Blog SEO is about the foundation you need to gain good rankings in the search engines. Follow these instructions to easily make your site SEO friendly
SEO, or search engine optimization, consists of two parts; on-page and off-page SEO.
- The on-page search engine ranking factors are the things on your blog and on your pages.
- The off-page factors are the things outside your domain, e.g. links back to your site.
Because the on-page SEO is fully in your own hands, that is where you should focus first. The on-page SEO helps the off-page SEO as well, but we'll come back to that on later parts of this Blog SEO -series.
You'll learn the most important things for this one-time BLOG SEO on this post. The second part of on-page SEO is the continuous optimization, writing SEO friendly blog posts. The next post on the series, will cover that.
The on-page SEO on your blog is two-fold as well. The first part is the blog setup (domain name, blog configuration and plugins) and blog theme or template. In short, the things you only need to do and set once. When the setup is done, the blogging software and the theme takes care of most on-page factors of the blog.
BLOG SEO: Domain Name
First part of blog setup, and an important on-page factor for a blog, or any website, is the domain name and registering one. The domain name should contain relevant keyword phrase or keywords for your blog. For focused niche site, trying to rank for spesific keyword phrase, you pretty much must have the keyword phrase in the domain.
For a more longer term blogging, and your main blog, whatever it is, will over time rank for many different phrases and the importance of the domain name, SEO-wise, will go down. So if you already have a blog, and the domain name is not particularly good for SEO, don't worry, a non-keyworded domain can do well too, just take a look at Mashable.com for example, or one Zemalf.com :)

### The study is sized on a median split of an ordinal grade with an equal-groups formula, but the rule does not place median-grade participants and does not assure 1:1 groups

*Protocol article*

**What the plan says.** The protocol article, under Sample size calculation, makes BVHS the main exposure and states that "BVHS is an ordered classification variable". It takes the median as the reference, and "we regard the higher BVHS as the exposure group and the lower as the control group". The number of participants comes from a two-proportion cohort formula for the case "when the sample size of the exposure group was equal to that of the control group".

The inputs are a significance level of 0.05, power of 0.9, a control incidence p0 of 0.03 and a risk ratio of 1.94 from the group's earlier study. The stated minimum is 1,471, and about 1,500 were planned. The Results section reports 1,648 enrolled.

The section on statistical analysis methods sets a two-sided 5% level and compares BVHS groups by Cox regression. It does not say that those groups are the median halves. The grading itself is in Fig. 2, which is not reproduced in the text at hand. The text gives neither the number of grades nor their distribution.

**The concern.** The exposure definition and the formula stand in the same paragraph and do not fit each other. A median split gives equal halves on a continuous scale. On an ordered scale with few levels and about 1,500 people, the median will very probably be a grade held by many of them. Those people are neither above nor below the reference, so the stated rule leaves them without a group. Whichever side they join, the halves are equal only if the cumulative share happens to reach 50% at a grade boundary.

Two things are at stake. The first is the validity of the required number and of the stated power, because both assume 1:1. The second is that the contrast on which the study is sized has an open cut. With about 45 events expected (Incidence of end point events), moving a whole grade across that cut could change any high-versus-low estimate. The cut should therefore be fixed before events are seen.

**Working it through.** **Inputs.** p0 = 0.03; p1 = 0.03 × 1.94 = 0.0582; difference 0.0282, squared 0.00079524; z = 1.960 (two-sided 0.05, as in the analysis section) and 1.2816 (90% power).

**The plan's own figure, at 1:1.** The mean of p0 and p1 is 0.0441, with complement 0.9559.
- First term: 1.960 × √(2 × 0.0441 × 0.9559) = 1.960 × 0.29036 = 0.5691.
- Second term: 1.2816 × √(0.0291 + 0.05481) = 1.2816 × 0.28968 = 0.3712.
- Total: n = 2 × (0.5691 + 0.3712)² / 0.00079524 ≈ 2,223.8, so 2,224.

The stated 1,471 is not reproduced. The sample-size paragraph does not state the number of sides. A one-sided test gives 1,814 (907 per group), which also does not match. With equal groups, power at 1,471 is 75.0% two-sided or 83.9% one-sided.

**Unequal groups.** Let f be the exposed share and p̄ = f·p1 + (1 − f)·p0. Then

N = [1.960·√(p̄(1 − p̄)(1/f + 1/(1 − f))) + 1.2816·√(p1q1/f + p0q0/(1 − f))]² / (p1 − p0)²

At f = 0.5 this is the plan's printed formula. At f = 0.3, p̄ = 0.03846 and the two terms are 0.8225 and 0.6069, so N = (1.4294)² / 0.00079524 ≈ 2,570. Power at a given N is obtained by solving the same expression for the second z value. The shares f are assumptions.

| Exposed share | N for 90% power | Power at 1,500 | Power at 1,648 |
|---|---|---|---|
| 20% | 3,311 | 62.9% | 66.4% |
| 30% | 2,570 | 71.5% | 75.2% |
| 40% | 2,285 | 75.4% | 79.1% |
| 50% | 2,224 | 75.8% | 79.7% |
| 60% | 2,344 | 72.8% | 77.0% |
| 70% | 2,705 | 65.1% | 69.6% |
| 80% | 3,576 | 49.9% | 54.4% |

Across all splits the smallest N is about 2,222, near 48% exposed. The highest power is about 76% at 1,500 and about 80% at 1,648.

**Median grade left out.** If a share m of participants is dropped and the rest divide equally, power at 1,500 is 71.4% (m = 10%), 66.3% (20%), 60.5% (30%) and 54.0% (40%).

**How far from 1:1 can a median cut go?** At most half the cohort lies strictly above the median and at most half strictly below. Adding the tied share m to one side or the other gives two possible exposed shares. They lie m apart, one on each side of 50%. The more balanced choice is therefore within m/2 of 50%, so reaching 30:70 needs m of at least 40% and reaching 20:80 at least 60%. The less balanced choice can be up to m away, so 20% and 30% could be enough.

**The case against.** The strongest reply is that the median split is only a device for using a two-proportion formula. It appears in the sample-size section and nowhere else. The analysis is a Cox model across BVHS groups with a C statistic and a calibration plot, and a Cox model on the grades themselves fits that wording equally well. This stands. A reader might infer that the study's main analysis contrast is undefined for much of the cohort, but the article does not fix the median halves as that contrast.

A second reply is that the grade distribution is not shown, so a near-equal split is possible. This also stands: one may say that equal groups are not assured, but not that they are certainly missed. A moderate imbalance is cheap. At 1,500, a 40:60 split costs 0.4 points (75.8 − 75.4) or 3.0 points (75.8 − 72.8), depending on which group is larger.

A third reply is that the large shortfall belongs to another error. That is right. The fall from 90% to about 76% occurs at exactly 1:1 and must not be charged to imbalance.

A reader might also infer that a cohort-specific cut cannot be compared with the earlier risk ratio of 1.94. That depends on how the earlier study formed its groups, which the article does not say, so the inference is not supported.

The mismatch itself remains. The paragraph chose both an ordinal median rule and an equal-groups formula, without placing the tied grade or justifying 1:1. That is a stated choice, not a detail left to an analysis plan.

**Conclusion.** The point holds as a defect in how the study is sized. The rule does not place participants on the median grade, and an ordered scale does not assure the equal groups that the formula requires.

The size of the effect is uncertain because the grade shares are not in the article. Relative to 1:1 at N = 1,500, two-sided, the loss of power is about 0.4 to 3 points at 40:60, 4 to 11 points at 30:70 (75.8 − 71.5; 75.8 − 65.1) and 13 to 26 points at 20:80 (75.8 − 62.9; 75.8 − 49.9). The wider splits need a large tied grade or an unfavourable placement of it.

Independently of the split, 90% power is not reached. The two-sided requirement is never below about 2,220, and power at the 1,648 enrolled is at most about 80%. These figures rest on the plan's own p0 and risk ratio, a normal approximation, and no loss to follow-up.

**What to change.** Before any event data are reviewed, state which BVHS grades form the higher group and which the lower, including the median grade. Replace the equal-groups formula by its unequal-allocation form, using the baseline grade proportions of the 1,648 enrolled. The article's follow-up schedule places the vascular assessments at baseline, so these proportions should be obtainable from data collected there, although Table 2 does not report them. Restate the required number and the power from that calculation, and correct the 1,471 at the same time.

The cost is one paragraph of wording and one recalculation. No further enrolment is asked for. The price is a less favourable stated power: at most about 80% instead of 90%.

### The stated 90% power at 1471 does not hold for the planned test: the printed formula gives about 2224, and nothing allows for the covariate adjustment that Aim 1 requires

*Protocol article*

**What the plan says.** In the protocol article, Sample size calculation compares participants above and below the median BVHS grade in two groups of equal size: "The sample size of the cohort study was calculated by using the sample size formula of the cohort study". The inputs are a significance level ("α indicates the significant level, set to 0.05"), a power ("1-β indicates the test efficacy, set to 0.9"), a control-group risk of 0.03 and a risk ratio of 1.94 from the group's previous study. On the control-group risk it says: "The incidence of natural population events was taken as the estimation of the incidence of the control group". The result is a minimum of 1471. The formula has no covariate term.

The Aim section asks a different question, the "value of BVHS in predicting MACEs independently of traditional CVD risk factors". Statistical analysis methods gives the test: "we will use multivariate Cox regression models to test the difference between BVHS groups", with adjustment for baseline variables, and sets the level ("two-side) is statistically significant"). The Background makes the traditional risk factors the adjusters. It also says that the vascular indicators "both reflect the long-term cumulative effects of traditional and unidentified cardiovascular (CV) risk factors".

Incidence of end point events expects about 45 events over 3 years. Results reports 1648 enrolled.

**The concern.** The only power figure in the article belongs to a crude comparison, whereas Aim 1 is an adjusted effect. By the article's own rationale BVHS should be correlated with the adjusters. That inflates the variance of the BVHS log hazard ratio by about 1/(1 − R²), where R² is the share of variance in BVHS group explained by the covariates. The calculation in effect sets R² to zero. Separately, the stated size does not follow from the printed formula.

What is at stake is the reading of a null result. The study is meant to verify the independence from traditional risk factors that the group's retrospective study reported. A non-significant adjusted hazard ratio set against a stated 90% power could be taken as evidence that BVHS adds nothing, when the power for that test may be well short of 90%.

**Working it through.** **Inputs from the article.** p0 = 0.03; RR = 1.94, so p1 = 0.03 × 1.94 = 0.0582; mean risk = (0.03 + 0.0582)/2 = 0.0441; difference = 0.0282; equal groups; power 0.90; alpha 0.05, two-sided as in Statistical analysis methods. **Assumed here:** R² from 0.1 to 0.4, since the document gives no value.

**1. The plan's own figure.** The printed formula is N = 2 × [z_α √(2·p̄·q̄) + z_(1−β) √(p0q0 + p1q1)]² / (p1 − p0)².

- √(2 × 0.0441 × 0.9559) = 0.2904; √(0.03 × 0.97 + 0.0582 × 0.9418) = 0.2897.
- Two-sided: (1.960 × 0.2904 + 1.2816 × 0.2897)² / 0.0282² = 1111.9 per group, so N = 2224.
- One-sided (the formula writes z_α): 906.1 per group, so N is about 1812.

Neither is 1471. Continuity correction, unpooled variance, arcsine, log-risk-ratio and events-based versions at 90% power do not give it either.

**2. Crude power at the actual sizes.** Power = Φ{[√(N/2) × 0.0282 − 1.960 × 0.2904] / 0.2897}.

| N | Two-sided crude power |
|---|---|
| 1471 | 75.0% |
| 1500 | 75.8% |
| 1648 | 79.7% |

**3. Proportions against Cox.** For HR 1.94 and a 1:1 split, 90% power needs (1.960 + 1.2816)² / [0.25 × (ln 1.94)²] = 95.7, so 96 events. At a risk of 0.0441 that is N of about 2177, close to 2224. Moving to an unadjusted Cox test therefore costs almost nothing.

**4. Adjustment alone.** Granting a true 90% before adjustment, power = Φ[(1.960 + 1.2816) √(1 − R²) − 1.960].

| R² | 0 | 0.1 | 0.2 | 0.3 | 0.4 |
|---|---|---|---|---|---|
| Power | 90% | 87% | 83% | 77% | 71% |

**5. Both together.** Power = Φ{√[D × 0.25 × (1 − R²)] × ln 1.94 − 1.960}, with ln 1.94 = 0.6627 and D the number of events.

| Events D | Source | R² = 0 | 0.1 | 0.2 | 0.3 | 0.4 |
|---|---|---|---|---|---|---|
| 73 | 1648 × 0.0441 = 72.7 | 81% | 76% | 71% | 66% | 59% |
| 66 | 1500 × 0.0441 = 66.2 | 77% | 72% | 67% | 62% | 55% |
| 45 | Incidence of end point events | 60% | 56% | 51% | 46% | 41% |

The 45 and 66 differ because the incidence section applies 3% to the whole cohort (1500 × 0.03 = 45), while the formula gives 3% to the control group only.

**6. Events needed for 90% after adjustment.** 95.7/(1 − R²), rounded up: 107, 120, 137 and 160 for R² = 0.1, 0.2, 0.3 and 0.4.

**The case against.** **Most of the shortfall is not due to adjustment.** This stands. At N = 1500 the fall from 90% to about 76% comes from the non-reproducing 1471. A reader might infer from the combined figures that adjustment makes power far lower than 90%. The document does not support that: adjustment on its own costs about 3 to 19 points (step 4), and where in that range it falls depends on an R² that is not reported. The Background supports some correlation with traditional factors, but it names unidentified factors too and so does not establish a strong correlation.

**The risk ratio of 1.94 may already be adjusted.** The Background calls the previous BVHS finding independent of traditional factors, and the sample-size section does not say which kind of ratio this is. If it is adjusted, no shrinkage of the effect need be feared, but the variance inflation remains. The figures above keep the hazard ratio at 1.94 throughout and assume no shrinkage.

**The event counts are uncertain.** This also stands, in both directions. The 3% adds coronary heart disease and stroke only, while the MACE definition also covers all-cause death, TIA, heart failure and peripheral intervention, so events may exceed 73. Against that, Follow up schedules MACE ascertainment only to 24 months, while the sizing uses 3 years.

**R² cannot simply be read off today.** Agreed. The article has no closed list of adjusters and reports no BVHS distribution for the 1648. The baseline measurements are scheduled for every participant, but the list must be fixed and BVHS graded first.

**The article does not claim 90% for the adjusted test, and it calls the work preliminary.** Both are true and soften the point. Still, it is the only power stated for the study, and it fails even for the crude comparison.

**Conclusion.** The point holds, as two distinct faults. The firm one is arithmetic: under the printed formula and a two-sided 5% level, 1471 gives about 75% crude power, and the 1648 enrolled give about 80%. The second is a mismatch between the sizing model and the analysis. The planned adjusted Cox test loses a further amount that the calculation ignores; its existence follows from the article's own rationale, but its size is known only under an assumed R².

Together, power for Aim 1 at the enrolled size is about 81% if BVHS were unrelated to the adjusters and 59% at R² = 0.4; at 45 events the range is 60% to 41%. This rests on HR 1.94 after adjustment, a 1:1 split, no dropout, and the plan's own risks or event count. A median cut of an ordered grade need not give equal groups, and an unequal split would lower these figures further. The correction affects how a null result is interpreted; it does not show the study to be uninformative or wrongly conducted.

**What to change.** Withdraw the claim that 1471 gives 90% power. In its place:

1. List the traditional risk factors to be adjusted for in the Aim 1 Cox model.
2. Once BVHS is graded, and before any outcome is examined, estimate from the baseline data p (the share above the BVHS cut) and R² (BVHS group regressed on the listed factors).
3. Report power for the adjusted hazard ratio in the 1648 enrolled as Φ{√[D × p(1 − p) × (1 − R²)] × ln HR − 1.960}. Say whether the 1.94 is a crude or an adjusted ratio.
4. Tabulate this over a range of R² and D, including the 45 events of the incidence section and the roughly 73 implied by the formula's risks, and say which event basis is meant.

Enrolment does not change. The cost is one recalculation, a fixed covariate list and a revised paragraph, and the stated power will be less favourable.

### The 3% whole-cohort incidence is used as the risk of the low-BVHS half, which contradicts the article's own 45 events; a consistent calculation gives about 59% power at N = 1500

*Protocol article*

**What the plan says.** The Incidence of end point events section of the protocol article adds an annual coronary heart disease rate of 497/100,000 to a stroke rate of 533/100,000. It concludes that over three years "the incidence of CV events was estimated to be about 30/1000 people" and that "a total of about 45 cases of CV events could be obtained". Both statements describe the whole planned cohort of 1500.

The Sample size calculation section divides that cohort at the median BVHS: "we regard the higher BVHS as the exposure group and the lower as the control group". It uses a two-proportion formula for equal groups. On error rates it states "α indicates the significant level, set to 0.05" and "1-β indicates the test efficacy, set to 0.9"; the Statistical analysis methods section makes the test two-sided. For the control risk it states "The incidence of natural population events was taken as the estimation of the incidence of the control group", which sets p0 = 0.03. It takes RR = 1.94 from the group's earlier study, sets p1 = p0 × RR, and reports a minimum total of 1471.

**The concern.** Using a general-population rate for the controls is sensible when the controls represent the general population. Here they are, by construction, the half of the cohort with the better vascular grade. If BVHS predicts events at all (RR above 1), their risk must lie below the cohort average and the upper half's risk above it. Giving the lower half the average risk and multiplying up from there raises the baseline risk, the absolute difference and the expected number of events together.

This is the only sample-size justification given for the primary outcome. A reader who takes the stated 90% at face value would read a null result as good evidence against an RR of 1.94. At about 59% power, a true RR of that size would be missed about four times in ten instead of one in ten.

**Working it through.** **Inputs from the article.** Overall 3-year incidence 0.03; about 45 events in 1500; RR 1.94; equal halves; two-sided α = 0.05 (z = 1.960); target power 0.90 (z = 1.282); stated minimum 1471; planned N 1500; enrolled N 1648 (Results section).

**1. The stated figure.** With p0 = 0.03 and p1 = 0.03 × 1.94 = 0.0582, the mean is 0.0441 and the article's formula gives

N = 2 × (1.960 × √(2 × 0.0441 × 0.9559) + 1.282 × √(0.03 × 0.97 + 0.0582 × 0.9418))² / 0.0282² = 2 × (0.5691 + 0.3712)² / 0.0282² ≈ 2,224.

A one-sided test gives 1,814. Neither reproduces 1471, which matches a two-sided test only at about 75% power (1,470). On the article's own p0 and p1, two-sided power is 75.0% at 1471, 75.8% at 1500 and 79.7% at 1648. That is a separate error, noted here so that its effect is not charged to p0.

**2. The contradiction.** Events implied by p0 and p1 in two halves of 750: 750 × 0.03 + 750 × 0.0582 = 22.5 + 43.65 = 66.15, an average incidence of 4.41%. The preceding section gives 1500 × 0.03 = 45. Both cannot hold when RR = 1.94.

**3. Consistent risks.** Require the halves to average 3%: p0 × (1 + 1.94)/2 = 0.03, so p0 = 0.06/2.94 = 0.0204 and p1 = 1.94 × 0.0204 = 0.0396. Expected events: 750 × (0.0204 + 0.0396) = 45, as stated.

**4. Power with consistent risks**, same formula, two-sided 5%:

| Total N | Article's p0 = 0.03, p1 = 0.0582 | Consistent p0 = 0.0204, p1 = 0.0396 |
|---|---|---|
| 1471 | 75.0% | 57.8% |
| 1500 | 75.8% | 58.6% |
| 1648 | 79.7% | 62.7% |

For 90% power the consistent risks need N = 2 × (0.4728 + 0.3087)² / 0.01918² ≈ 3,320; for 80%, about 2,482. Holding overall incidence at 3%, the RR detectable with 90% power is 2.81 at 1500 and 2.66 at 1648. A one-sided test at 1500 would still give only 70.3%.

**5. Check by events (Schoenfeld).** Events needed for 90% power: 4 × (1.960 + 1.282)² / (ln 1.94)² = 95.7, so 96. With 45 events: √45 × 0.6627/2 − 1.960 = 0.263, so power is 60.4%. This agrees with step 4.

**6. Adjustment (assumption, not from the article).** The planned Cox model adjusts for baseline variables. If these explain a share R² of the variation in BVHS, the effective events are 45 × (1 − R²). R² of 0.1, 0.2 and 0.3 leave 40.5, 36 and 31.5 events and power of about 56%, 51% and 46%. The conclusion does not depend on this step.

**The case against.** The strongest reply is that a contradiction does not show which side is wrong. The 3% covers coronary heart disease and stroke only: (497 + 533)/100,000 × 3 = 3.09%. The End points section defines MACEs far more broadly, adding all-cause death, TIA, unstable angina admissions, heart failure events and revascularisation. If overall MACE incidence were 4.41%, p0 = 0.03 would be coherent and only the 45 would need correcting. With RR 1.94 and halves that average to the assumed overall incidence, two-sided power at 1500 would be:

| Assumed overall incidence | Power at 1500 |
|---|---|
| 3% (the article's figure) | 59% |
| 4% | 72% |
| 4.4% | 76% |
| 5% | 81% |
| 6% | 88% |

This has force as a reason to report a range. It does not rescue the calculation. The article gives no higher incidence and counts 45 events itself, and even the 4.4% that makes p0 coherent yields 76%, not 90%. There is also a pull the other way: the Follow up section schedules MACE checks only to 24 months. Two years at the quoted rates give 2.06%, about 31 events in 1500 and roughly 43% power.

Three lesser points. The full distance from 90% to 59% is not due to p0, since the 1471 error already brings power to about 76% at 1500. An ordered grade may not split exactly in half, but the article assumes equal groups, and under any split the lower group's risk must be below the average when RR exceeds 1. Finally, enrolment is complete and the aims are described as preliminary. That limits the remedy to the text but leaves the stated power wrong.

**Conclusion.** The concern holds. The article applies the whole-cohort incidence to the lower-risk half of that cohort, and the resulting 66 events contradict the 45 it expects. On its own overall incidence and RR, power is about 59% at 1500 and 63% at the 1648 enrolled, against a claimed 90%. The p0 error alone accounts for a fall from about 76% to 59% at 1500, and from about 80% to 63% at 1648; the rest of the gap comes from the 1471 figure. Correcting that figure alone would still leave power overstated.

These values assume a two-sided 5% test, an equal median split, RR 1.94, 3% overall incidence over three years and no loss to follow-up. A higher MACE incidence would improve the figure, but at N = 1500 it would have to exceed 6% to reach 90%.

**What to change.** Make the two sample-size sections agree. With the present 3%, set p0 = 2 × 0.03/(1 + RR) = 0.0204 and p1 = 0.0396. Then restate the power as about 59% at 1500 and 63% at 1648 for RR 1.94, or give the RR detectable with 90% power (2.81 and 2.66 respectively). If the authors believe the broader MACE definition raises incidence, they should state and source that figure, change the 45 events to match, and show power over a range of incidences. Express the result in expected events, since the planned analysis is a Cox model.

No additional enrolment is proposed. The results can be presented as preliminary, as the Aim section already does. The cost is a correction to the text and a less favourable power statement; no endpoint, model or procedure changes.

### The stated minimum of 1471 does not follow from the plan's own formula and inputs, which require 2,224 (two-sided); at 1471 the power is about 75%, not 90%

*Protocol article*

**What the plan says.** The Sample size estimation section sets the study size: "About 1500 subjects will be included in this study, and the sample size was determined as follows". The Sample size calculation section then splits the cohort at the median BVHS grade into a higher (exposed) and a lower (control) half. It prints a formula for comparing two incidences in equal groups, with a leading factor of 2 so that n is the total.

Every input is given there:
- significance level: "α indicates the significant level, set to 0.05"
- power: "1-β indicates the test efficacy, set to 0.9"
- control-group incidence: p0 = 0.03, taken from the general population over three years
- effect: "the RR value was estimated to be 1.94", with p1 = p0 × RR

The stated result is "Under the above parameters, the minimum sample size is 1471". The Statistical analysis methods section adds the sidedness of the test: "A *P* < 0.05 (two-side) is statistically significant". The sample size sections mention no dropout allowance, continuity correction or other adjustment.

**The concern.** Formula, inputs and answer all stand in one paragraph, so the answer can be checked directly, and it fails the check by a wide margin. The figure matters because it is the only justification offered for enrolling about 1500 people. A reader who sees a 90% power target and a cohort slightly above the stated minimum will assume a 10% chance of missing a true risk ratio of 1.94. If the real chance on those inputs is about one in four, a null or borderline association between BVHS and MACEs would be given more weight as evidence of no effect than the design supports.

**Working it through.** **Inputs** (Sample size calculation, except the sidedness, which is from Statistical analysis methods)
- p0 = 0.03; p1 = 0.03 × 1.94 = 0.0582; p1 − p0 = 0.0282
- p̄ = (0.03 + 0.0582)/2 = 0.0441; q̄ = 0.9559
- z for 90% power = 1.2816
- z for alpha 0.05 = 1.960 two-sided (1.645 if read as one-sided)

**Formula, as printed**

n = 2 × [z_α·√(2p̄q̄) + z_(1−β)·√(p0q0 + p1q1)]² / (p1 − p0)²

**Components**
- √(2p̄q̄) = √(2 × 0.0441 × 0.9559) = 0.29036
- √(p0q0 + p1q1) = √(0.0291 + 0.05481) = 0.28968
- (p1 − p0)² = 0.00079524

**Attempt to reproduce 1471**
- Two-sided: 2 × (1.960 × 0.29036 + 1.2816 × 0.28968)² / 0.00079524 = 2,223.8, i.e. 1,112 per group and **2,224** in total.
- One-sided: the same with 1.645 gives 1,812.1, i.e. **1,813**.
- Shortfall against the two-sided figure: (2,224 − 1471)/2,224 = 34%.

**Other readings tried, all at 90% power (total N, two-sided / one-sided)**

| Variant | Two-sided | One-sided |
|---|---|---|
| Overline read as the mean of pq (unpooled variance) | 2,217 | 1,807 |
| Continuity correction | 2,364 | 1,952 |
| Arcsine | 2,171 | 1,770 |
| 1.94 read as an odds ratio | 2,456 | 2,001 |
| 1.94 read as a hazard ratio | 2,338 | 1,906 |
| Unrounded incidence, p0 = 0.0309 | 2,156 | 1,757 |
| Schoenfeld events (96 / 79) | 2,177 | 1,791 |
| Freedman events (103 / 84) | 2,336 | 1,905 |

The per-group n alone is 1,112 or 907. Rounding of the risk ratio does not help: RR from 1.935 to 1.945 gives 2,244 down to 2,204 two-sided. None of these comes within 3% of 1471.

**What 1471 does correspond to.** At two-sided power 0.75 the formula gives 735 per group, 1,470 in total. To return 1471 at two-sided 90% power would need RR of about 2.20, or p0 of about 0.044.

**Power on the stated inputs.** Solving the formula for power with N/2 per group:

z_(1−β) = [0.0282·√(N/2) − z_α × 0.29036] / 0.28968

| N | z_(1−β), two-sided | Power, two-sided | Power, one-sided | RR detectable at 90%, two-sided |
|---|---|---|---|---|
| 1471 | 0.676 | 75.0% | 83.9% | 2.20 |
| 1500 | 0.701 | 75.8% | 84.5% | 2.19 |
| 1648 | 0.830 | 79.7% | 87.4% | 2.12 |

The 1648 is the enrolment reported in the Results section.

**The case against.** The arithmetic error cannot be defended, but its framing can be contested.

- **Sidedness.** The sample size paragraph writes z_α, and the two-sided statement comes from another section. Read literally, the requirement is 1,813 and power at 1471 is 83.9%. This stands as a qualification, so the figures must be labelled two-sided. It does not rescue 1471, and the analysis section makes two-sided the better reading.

Anyway, here are the guidelines for choosing a blog name (that's good for SEO).
- keyword(s) in your domain name
- if possible, have a keyword rich domain name
- try to get short domain name
- a short and catchy domain name can be better than a keyword rich one
- the domain name can be long for niche sites
- niche sites must have the keyword phrase in the domain name
- for very focused niche blogs, the main keyword phrase is what will drive the traffic, and most of the blog will be optimized for that keyword phrase and closely related terms
- naming your blog
- name of your blog actually goes into blog settings and it's displayed by the theme or template, but the domain name is often the blog name as well
- your blog name and domain name are your brands, so think how you want to be seen online